In a society of laws, people depend on rules and regulations to determine what they can and cannot do. Most of the time, these laws are laid out by elected legislatures in far off state capitals and Washington, DC., but in the case of homeowners associations, the rules are set on a local level.
In some ways, a homeowners association board is like a local town council. They oversee the daily operations of the area, and make rules to help maintain order in the community. They have the power to hire and fire security and grounds maintenance personnel, and can also tell residents what they can do with their own homes.
The question becomes, how much power do the members of the board of directors have when it comes to changing and updating the rules and regulations of the communities in which they reside?
Q: A board member mentioned that our HOA board can change Rules and Regulations without the input of members. If this is true then is it the full board and if so do they meet to discuss? If they meet discuss doesn't this mean they have to post it 48 hours before because there will be a quorum of the board and it is open to the members? OR can it just be a few board members meeting to make the changes and then ask the other board members for input? Thank you because I thought this was strange. If this is true then each year if new members are elected then the rules and regs could possibly change yearly???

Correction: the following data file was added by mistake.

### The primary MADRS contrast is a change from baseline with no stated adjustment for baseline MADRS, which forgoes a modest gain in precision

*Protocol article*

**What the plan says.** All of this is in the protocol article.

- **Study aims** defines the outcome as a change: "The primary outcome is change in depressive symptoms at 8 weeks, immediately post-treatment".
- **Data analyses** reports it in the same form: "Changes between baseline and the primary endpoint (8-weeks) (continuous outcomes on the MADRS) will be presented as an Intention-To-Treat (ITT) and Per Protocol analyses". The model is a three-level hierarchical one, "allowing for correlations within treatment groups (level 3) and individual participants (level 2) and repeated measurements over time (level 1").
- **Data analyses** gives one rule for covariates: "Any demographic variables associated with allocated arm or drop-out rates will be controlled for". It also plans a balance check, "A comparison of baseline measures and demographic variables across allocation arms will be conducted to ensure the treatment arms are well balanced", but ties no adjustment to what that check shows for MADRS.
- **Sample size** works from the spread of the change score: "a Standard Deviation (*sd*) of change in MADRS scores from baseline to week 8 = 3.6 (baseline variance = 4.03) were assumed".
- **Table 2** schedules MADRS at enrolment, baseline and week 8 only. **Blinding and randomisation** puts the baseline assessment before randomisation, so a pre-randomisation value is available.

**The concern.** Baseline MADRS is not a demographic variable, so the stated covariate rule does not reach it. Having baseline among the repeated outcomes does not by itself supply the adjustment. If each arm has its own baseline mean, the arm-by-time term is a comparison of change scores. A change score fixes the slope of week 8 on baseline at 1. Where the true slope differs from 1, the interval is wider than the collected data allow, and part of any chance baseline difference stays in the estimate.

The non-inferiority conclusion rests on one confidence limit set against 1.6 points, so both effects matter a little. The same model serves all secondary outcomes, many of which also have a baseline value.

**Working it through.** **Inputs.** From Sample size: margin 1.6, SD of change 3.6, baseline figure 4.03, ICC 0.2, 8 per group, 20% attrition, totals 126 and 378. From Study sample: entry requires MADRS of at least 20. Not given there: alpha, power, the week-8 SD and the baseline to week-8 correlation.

-Concerned Comcast Customer
A: Unless otherwise set out in the governing documents, it is the associations board that has the power to create and amend the rules and regulations for the association.
Generally speaking without going into a whole lot of background, the reason "why", has to do with the form of governance. The members vote to elect the board. It is the board that makes all decisions for the Association pursuant to Florida statutes, unless the power is specifically delegated to the members.
While, I suppose it is true that rules and regulations can change from year-to-year, such rules and regulations cannot be contrary to the governing documents.
-Jeff Rembaum, Partner at Kaye Bender Rembaum, PLLC
Quite simply,the rules and regulations can be changed as often as needed, but they are only effective if they are enforced. Otherwise, they are simply words on a page.
It takes community support and involvement to make sure that any homeowners association can operate effectively. Without that support, the association becomes a group of old people meeting once a month to look at each other and pat themselves on the back. Who wants to live like that?
The West Palm Beach HOA examiner wishes to thank Jeff Rembaum for his assistance, and his continuing support of this column.
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